Action I The
raznotsherstnye inhabitants of a Dublin house this evening were in a state more nervous and animated than usual: the master, Musya, displayed heart-rending passages on bagpipes; female prostitutes ruffled with the damaging fishery of former young men – Rio Rita and Princess Grace; one girl made a scandal because her client turned out to be a Pole, that is, a Communist, but his pounders still reconciled a good Catholic with the prospect of unnatural communication; in the room of Mr. Mallidi caught a member of the charitable company of Miss Gilchrist and expelled with disgrace, although it was enough once to look at this person, to understand that she can earn a living by anything, but not with her body.
Solid patriots of
Let’s start with the owner. His father was a bishop (quietly: not real Protestant), and his mother Irish, and because of this last circumstance he somehow in his youth suddenly realized himself as an amateur Celtic: he began to learn Irish, began to dress up in a plaid skirt and play in Celtic football; In the five-year war with England that followed the Easter uprising, he was either a general, or a corporal, or perhaps an admiral (Pat did not see much difference between these ranks-it sounds like it); a wonderful nickname by Musi, he did not want to be called “Mr.” – this hateful word from the vocabulary of the invaders. However, on the path of Irish patriotism, Musi was waited with unhappy grievous disappointments, which undermined his reason, but not the spirit: to begin at least from
After the war (and for it it continues and on its own time) Musi arranged in his house something like winter flats for the veterans of the Republican Army, but money is needed, and therefore the economic pat for a reasonable fee began to let sluts, thieves and other scoundrels, which now constituted the bulk of lodgers; Musiu, however, sacredly believed that all this – patriots who suffered for their faithfulness to the idea. About the owner of the house, Pat held out two solid opinions, not caring at all by the fact that one excluded the other: that Musi was an inflexible fighter for the Irish cause, or a half-wit old man, engaged in utter nonsense. Approximately the same was his view of the current activities of the Irish Republican Army.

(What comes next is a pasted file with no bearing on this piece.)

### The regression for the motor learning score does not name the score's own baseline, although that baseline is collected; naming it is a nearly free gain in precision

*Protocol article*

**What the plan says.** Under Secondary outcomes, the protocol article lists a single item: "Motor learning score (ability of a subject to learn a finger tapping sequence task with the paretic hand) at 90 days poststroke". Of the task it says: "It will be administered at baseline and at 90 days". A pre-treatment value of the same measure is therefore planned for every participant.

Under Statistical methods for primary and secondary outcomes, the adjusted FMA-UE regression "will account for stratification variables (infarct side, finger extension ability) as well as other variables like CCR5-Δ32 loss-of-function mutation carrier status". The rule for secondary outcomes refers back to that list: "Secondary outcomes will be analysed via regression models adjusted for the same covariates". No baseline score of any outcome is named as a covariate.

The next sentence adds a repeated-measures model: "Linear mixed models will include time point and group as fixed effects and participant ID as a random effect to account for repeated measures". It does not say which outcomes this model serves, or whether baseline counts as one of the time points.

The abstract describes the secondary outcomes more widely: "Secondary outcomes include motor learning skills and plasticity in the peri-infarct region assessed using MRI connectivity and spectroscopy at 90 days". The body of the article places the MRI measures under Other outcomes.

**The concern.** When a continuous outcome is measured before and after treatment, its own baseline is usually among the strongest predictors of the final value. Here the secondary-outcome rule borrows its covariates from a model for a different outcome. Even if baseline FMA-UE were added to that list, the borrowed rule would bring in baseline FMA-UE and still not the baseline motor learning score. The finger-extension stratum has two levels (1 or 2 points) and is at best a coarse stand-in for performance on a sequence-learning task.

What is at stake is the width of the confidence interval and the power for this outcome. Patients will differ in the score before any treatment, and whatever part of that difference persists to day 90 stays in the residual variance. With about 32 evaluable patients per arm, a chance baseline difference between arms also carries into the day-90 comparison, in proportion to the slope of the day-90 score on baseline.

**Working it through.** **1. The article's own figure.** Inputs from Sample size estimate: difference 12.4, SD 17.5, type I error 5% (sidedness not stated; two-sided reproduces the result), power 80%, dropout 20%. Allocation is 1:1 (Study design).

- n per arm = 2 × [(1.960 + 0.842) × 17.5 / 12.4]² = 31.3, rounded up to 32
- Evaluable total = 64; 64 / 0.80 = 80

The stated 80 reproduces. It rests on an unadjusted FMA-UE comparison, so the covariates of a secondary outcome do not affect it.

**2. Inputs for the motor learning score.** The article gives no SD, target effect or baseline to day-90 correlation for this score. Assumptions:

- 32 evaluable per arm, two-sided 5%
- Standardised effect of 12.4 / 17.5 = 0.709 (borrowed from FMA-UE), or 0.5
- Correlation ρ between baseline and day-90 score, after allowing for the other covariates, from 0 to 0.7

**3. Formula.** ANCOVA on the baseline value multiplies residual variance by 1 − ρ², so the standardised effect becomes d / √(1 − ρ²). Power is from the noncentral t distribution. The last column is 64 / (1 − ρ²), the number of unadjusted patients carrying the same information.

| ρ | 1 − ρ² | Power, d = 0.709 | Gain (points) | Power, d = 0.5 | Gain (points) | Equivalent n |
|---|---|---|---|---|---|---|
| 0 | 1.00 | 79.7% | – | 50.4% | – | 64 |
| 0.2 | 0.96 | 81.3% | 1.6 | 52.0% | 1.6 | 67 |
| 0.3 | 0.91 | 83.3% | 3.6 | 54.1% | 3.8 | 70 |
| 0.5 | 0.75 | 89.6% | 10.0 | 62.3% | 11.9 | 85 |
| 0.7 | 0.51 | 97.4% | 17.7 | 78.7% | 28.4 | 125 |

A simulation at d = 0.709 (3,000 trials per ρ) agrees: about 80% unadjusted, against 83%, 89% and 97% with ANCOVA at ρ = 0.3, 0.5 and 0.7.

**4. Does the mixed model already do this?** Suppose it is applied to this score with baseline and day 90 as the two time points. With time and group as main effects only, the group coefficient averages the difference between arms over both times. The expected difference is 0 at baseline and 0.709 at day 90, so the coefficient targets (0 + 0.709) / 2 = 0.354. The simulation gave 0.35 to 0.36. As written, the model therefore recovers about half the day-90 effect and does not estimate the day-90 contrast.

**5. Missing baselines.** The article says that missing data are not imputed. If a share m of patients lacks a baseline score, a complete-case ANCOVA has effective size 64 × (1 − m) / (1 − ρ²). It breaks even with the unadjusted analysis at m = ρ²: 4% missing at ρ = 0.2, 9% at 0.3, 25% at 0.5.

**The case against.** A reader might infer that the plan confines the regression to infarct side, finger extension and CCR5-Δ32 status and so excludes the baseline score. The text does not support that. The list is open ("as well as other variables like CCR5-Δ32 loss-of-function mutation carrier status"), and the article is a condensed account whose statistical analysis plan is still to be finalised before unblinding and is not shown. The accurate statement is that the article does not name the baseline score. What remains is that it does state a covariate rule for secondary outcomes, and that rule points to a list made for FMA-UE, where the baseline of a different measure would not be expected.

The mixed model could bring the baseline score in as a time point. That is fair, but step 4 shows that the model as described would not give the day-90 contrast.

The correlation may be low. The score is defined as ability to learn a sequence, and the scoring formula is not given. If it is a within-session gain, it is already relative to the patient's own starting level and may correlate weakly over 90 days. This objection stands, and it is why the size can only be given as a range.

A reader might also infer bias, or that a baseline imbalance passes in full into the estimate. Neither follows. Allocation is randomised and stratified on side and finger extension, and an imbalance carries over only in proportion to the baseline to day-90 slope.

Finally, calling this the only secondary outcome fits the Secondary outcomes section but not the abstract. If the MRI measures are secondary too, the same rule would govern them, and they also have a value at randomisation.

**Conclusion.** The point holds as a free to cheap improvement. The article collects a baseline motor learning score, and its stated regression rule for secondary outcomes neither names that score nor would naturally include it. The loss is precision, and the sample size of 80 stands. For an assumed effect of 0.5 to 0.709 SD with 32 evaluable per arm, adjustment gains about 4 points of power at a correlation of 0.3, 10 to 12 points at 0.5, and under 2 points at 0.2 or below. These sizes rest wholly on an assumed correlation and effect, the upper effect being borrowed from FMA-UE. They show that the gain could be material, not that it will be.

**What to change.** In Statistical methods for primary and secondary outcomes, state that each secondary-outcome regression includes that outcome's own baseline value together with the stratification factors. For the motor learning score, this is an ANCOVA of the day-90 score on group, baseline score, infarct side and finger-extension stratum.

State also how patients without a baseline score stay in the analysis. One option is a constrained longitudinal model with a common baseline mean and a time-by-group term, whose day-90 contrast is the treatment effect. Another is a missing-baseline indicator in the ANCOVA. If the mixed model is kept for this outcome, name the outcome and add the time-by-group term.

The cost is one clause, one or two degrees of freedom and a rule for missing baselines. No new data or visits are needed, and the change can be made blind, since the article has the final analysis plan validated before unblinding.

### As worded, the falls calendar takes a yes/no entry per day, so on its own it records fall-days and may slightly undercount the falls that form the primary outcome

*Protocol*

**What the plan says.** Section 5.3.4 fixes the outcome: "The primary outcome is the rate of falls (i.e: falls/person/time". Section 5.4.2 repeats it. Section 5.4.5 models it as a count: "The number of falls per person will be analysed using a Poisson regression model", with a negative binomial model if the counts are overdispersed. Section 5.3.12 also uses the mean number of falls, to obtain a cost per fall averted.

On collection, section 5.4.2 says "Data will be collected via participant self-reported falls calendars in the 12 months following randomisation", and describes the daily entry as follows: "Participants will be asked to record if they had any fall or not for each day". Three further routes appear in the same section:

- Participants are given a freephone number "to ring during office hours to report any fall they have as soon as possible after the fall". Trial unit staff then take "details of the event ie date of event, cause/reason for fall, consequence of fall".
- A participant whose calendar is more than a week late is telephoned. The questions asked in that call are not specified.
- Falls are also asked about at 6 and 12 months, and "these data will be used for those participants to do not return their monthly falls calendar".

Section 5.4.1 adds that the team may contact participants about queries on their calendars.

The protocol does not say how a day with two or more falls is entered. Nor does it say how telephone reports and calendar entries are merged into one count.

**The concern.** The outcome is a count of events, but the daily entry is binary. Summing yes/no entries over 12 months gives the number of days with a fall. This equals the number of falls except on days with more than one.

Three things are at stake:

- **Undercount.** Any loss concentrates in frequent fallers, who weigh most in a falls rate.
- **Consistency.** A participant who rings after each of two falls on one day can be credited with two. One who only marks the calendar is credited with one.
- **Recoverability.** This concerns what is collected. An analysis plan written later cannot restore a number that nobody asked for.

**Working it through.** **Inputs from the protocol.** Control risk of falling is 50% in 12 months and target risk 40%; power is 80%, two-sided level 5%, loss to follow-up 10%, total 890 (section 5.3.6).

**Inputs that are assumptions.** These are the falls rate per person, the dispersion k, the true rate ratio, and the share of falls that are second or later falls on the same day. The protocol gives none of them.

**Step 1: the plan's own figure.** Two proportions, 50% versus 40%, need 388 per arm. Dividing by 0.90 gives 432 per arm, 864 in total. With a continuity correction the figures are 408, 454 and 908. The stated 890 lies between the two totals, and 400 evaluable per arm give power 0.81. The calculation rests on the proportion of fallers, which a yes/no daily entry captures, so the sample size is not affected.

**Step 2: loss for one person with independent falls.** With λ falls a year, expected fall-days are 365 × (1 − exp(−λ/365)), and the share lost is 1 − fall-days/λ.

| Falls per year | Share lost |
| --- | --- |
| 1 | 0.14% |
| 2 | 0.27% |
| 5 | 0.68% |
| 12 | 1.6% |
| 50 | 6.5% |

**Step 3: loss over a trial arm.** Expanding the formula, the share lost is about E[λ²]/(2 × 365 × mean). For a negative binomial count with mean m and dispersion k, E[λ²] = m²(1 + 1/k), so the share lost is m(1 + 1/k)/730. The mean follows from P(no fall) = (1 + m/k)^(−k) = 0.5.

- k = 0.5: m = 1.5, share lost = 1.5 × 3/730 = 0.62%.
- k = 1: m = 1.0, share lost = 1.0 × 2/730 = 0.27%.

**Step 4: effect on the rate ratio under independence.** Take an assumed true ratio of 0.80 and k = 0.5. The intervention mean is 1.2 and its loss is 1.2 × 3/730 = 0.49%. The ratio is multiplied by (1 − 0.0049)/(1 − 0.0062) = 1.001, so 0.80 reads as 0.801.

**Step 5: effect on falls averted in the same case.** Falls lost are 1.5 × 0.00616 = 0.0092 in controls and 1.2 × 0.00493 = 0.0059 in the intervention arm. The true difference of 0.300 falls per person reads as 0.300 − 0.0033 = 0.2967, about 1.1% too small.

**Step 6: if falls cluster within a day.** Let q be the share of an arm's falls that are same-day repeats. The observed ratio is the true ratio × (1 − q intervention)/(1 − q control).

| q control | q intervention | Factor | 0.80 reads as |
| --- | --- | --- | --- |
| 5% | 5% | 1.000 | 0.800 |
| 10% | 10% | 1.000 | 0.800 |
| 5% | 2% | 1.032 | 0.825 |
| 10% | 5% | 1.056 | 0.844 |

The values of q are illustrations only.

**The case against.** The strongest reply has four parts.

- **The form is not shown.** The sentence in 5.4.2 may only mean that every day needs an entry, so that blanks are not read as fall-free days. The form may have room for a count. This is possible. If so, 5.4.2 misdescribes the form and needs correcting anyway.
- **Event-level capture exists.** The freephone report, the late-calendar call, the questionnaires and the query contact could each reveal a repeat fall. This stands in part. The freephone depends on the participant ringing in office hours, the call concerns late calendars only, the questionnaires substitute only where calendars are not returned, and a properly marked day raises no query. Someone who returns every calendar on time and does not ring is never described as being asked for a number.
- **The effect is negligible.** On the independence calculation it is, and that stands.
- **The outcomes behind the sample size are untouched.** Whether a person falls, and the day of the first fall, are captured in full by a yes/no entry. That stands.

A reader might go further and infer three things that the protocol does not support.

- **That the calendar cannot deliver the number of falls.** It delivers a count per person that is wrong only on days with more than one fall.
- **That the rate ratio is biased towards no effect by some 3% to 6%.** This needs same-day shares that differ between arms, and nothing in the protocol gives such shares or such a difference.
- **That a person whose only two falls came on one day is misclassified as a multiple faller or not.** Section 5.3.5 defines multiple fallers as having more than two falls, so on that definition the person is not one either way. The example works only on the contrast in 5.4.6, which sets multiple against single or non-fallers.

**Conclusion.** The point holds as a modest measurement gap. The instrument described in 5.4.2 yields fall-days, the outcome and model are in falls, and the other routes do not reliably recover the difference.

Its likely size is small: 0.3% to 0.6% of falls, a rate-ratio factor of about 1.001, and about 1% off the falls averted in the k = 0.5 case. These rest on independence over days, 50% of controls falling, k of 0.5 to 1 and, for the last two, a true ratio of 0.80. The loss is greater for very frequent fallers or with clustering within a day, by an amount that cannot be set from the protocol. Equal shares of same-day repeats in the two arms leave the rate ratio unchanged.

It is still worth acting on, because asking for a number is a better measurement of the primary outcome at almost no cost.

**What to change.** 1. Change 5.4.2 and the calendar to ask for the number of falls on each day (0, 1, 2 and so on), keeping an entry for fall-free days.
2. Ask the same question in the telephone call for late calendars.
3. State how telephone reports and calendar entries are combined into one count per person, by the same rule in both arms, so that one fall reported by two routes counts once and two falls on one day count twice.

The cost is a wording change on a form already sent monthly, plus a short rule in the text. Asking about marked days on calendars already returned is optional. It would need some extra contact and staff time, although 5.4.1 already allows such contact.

It was with the activities of Ira and the event that everyone was waiting for was connected. The fact is that the next morning in Belfast was to be hanged eighteen-year-old Irishman, who shot an English policeman. In response to this atrocity of the occupiers, Ira decided to take the English soldier hostage and shoot him if the sentence in Belfast is carried out. As solemnly declared by Musa, the hostage will be kept in his house.
Finally, at the door, Pat saw a man in a paramilitary uniform and with a badge warning the others that his owner wanted to speak only Irish. “Officer Ira,” Pat guessed. So it was. After conducting the reconnaissance, the officer retired, and soon the radio broadcasted that an English soldier had been kidnapped by three unknown people in Ulster. A little while later the officer returned, accompanied by two republican volunteers and a prisoner, frankly bewildered, to whom and why it was necessary to spoil his pleasant evening.
The Englishman was very young, his name was Leslie, he served in the army for a week without a year. To some disappointment of the inhabitants of the house, Musiu, his frownless face did not bear the shadow of the bestial grin of the occupation regime, but this circumstance did not reduce the general interest in the captive. The first to reach Leslie was Miss Gilchrist, and presented him with a bundle of scraps from Sunday papers devoted to unreadable details from the life of the royal house, but he had little to do with the queen, and before writing the newspapers-and even more so.
Meg, however, reacted to the Englishman quite motherly, prepared a plentiful supper and sent a new young servant, Theresa, to clean his room and make a bed.